In this study, Gordon and colleagues used a very large national dataset of patients with acquired intestinal diseases and compared gestational age to the number of days after birth that the diagnosis was first determined. Several entities such as traumatic perforations and meconium ileus were excluded. This study shows an inverse relationship between the onset of NEC and gestational age. Said differently, medical NEC in earlier born preterm infants (ie, those born at the lowest gestational ages) occurs at a later postnatal age than in lesser preterm infants. When evaluating surgical "NEC," a skewing toward younger age groups was found, and the authors suggested this was likely due to many of these infants having spontaneous intestinal perforations, which are a different disease entity. This linear inverse relationship between NEC and gestational age has been known for over a decade and has been described in other publications, but this is the largest dataset to date showing this phenomenon. That the incidence of this "classic NEC" peaks at a postmenstrual age of about 29-31 weeks may hold an important clue to pathogenesis and prevention. Whether this information provides any guidance for when these infants may be fed enterally, as implied by the authors, is highly questionable. However, this study does raise the question whether there may be developmental factors that preclude development of "classic NEC" during this peak period. Several potential phenomena come to mind that could provide testable hypotheses:

    1) The intestinal microbiome matures over a period of weeks, and shifts have been seen in several studies, including a dysbiosis in babies that develop NEC. Could a disease-producing quorum precede the disease?
    2) Could a host innate an immune phenomenon such as maturation of certain Toll-like receptors and/or could their interaction with the intestinal microbiome play a role?
    3) Could a host vascular developmental phenomenon such as maturation of the microvasculature (as seen in the retina with vaso-obliterative, proliferative retinopathy of prematurity) or closure of the ductus venosus cause a triggering event?

Several phenomena could be involved either alone or concurrently. Nevertheless, delineating the timing of NEC onset aids our ability to differentiate the most common form of this disease from some of the impostors, which include spontaneous intestinal perforation, ischemic bowel disease as seen in infants with certain forms of congenital heart disease, polycythemia, feeding-induced colitis, and congenital anomalies of the bowel such as Hirschprung's disease.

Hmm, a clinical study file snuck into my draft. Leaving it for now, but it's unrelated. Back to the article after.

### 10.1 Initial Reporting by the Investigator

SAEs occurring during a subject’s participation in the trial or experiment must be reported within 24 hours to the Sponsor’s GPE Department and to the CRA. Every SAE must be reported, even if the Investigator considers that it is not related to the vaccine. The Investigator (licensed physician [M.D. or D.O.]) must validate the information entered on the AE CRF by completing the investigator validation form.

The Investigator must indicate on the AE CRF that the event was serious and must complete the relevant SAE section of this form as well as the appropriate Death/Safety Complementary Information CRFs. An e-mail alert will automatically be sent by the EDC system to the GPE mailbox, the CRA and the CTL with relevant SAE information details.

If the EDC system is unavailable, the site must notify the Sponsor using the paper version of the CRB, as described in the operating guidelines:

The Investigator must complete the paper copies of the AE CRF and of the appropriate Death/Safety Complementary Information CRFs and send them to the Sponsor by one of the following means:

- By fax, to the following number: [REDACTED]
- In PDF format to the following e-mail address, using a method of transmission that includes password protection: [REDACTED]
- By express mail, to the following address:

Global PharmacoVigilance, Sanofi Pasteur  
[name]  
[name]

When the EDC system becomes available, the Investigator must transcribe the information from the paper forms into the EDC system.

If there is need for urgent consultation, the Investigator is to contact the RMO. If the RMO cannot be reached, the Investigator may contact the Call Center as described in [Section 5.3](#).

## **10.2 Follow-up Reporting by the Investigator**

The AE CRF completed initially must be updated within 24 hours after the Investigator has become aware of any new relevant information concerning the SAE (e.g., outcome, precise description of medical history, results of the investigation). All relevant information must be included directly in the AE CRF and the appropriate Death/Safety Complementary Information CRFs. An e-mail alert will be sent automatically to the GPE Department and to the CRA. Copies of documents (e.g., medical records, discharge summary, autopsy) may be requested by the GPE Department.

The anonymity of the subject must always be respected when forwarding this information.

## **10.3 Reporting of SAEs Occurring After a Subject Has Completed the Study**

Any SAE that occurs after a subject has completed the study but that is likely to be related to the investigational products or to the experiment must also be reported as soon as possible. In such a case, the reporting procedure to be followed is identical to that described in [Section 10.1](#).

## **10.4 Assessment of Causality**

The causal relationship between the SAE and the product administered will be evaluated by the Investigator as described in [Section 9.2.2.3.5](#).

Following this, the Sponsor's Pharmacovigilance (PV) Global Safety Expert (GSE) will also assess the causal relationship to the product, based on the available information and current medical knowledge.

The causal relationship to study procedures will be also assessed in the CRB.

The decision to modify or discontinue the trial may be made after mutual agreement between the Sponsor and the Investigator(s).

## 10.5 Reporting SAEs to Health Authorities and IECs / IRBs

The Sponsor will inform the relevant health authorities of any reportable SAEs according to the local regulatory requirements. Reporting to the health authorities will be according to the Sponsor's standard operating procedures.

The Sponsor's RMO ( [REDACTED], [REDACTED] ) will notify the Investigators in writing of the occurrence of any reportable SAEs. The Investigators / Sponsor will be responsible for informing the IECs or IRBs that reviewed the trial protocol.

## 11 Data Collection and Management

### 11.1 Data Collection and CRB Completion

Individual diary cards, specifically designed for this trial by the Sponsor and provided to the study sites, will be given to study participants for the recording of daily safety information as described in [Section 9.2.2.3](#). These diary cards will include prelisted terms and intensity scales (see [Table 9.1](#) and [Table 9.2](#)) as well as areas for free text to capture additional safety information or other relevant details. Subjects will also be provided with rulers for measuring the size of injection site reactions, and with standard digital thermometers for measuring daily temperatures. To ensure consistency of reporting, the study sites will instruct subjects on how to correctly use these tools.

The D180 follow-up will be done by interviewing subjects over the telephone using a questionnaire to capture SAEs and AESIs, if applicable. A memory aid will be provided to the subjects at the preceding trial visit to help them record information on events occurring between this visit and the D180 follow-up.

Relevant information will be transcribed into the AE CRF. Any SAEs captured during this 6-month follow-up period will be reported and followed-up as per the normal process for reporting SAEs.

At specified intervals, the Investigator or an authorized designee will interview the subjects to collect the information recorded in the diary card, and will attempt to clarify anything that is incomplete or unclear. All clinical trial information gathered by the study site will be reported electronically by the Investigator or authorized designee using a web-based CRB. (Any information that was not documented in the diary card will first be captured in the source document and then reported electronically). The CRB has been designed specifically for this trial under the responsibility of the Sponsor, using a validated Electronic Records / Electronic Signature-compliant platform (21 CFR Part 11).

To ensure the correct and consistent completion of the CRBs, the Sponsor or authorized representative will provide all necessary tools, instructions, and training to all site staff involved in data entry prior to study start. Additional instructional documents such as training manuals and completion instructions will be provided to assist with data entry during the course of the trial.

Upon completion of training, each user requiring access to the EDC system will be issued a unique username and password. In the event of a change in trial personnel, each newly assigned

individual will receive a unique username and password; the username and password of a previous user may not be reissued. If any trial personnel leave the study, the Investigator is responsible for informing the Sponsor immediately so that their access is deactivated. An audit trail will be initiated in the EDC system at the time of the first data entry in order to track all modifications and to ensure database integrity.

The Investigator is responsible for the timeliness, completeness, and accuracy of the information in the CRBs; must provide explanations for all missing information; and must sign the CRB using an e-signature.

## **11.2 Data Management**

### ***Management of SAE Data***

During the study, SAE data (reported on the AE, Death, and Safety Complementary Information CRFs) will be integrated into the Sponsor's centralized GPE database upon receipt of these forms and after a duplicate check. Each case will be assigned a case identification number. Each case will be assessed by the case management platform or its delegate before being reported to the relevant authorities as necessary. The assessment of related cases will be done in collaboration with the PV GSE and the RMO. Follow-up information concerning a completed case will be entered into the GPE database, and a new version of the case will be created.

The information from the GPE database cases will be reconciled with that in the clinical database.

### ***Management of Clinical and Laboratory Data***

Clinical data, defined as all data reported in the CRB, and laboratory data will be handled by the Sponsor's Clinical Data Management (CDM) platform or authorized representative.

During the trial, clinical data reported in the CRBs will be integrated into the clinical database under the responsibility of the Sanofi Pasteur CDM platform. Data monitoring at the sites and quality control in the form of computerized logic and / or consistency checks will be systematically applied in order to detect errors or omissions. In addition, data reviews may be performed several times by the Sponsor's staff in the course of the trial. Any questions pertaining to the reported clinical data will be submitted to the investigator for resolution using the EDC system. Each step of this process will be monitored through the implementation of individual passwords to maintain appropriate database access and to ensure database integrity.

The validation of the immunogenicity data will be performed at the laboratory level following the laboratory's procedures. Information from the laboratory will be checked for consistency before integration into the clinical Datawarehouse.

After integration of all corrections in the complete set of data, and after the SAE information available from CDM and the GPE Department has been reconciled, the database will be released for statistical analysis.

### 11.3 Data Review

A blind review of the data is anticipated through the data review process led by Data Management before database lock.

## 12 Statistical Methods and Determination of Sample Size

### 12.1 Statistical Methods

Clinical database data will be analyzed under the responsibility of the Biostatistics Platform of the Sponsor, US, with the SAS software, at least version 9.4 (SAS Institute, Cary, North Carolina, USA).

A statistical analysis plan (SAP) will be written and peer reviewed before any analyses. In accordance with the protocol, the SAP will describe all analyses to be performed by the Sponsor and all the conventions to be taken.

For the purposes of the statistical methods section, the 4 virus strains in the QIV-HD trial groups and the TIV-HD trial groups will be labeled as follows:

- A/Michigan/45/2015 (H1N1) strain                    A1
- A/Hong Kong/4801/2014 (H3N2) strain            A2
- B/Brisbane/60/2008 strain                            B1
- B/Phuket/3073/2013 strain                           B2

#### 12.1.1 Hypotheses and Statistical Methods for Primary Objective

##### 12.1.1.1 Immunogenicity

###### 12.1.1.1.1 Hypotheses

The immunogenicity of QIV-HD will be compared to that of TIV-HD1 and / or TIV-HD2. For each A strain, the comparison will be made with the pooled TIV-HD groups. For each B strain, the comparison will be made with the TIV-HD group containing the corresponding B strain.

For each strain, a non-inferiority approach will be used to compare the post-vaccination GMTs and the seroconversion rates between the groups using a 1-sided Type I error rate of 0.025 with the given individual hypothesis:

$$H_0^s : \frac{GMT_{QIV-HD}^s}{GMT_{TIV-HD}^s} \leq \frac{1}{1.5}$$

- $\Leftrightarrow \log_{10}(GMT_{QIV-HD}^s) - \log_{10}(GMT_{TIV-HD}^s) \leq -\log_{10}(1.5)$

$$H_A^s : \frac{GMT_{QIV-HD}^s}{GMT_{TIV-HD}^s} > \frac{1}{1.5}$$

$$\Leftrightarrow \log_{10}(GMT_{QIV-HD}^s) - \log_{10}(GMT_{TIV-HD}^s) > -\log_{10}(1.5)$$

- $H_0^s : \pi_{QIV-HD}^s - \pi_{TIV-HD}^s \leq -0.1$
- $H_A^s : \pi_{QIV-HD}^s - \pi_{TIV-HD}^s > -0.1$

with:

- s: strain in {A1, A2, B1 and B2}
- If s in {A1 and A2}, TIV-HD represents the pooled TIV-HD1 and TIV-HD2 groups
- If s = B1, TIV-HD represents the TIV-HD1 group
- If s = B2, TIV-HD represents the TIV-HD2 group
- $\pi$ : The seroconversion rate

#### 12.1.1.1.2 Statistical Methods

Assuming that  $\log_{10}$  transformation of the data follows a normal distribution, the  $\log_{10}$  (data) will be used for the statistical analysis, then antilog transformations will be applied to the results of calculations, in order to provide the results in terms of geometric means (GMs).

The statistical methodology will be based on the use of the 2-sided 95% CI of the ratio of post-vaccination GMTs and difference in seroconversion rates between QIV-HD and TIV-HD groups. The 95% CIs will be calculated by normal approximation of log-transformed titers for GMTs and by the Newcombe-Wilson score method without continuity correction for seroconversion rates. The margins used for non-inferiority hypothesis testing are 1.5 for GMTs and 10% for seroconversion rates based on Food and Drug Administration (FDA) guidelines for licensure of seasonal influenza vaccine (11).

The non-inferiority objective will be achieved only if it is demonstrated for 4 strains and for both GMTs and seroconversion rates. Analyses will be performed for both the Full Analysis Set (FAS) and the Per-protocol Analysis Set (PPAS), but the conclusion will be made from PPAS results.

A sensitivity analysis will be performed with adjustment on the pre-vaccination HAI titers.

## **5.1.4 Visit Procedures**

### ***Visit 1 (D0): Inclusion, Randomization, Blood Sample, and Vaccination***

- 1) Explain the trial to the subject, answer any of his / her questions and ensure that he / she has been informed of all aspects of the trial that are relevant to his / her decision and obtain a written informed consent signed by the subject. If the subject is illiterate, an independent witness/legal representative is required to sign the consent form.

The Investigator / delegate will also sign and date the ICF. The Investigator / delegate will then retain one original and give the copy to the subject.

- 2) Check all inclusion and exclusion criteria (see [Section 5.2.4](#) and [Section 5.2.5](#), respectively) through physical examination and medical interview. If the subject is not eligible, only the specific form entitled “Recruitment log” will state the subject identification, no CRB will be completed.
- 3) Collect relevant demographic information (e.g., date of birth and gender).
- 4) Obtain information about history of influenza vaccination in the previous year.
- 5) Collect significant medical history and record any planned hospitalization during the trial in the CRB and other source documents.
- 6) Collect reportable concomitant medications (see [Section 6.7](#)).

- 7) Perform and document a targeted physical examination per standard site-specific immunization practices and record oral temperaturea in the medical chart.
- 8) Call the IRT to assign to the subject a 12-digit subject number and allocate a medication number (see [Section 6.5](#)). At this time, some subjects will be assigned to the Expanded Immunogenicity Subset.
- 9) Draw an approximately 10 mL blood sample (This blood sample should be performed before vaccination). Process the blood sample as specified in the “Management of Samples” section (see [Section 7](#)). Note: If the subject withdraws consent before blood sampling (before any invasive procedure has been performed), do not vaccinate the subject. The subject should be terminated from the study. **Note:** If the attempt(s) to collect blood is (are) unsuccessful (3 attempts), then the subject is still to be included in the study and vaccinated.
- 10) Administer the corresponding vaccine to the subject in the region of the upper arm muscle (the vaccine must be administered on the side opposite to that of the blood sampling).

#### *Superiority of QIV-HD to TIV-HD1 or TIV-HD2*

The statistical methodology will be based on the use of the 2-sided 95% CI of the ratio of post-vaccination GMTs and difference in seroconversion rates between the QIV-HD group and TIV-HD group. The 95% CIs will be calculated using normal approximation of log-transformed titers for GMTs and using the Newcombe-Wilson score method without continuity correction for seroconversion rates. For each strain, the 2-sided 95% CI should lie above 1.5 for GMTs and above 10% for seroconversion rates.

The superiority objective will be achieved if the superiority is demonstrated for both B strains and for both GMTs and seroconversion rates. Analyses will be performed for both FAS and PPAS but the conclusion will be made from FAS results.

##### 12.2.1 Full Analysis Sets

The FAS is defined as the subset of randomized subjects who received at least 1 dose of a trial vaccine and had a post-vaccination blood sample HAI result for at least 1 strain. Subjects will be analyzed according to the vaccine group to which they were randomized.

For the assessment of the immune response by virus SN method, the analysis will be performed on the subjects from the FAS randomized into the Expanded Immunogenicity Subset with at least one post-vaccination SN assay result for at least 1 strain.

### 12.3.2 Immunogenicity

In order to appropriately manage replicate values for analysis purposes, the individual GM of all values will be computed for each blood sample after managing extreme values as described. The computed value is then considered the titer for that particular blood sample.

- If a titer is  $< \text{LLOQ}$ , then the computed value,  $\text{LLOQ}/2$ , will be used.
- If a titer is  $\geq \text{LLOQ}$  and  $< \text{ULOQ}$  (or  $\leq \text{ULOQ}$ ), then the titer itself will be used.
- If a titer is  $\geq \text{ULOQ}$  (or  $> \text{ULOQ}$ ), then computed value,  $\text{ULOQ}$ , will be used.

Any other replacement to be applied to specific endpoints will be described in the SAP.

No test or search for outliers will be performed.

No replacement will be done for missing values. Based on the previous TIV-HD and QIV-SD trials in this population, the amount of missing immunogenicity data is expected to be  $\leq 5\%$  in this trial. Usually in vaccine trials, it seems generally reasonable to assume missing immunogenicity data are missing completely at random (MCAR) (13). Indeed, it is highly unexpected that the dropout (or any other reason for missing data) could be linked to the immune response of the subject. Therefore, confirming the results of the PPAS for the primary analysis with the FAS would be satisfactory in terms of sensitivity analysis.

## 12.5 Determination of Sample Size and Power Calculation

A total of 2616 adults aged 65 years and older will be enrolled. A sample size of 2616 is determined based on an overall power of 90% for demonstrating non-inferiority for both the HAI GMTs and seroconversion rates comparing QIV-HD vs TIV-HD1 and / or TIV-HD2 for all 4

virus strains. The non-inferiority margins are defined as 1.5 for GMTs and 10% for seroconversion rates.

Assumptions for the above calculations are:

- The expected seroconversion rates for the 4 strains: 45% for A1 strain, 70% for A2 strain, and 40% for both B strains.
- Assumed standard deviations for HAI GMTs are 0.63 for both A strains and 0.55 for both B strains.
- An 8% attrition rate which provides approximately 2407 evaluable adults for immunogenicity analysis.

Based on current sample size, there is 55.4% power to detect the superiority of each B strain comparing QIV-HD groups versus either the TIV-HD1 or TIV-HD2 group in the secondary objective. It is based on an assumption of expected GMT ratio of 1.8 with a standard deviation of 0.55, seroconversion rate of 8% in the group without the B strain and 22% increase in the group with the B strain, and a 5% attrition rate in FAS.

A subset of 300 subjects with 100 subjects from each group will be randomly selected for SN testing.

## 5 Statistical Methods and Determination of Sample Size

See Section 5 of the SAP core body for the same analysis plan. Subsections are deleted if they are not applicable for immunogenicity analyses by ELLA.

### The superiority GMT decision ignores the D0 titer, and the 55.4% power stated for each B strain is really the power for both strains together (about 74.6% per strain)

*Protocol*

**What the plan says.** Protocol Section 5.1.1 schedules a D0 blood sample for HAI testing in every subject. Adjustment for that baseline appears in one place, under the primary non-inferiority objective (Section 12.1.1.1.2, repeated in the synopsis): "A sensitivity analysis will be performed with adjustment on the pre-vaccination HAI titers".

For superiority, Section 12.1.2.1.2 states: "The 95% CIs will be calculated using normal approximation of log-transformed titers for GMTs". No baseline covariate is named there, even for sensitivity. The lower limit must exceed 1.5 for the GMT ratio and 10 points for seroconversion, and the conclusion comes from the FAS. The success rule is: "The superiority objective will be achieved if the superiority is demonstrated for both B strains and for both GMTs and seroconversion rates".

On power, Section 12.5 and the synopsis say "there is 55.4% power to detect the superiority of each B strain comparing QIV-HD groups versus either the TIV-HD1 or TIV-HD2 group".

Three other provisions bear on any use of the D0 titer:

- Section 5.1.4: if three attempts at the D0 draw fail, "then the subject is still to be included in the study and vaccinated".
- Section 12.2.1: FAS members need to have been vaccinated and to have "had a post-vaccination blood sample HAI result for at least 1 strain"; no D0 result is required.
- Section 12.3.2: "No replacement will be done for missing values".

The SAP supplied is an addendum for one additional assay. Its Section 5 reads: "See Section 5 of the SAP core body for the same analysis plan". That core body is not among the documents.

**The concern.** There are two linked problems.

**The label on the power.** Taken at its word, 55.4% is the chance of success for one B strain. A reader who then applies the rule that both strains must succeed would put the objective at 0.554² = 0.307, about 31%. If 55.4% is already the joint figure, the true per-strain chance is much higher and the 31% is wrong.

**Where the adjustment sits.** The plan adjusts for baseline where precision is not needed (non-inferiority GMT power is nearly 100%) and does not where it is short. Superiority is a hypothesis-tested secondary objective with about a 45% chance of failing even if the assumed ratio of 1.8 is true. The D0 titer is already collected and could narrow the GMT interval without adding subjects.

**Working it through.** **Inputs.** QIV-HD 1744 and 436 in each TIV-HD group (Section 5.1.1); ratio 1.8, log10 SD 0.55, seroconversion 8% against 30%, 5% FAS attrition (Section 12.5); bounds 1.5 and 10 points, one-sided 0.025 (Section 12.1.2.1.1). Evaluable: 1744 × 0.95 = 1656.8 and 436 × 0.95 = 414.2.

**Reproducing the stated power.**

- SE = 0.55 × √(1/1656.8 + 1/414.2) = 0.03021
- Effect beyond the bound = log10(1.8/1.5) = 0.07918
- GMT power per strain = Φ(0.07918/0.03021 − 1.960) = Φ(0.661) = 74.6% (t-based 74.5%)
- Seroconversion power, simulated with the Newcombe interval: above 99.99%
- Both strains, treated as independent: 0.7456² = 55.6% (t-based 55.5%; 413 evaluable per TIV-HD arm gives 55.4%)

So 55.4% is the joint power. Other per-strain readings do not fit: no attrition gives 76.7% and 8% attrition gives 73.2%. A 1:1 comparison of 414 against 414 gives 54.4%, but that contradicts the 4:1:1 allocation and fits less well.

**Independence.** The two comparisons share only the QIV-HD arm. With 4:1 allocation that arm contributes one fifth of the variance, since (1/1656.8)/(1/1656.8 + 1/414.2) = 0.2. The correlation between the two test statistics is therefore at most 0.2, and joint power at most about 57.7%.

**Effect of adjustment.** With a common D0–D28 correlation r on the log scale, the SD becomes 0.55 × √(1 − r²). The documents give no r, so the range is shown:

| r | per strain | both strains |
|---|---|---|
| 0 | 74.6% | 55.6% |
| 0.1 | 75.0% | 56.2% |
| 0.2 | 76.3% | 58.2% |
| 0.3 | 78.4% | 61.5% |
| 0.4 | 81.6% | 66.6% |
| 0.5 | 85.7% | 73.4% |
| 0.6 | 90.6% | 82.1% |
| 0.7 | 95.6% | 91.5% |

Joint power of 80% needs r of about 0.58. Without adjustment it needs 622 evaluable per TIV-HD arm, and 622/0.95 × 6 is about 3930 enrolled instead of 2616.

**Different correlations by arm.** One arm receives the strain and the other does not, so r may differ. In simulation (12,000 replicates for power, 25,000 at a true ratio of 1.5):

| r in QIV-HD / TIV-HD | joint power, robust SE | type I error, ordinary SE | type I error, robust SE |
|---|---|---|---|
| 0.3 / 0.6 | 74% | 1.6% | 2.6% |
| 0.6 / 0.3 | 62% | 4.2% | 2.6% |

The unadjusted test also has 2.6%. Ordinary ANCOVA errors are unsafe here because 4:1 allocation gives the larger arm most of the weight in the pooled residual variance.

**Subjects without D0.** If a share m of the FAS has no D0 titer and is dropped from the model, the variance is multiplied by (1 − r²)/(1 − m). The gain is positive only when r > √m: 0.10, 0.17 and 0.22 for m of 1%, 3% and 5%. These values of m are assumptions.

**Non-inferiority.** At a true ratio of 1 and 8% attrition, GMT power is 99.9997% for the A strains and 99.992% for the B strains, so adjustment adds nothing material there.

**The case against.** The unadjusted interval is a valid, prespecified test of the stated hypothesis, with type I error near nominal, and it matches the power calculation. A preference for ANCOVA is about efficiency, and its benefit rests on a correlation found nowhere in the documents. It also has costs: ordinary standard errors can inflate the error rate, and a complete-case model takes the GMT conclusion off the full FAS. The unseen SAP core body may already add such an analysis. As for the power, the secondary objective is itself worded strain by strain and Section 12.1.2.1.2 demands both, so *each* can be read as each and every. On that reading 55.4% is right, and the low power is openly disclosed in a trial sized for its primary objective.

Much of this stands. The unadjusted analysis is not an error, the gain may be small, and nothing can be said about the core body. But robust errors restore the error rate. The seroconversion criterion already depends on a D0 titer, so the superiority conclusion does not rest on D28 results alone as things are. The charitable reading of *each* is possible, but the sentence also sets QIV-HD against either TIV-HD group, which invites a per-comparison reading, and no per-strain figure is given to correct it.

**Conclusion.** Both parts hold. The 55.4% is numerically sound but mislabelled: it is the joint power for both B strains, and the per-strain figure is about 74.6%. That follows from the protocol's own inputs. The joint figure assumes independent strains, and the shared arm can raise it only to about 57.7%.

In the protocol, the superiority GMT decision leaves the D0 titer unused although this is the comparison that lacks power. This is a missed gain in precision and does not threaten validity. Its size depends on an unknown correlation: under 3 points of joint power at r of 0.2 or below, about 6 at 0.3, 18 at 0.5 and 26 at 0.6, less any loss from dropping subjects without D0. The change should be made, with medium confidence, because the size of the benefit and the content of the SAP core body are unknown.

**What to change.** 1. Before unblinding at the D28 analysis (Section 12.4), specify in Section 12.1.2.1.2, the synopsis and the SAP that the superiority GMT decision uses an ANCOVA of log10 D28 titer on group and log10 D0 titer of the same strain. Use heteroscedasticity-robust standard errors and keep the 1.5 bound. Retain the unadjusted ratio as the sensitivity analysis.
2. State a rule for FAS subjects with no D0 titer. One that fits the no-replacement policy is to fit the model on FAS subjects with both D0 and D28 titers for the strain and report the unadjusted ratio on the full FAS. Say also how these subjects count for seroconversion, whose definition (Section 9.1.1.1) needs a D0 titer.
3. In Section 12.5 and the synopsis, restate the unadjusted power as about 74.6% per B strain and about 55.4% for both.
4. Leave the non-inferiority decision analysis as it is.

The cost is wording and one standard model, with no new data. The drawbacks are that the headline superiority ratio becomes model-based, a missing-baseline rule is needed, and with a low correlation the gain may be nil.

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INTESTINAL MICROBIAL ECOLOGY AND ENVIRONMENTAL FACTORS AFFECTING NEC
Torrazza RM, Ukhanova M, Wang X, et al. Intestinal microbial ecology and environmental factors affecting necrotizing enterocolitis. PLoS One. 2013 Dec 30; 8(12):e83304. doi: 10.1371.
View Journal Abstract View Journal Abstract View Full Article View Full Article
While the pathophysiology of NEC is poorly understood, there is increasing recognition that a gastrointestinal "dysbiosis" (increased levels of harmful bacteria or reduced levels of beneficial bacteria) may play an important contributing role. Since it is known that a large number of the microbes residing in the human gastrointestinal tract are difficult to culture using standard techniques, new sequencing technologies developed in conjunction with the Human Microbiome Project are being applied to identify the intestinal microbes related to health and disease, as well as to better understand their function and interaction with the host. In this study, 16SrRNA based sequencing of microbial DNA was applied to feces isolated from infants obtained two weeks, one week, and less than 72 hours prior to the onset in patients with NEC and compared to closely matched control subjects (≤ 32 weeks gestational age). Taxonomic evaluation at the phylum level showed a higher proportion of Proteobacteria (61%) in the NEC cases two weeks prior to the onset compared to controls (19%). In some of the earliest fecal samples obtained after birth from these infants, sequences similar to those in Klebsiella pneumonia appeared to be strongly associated with NEC development.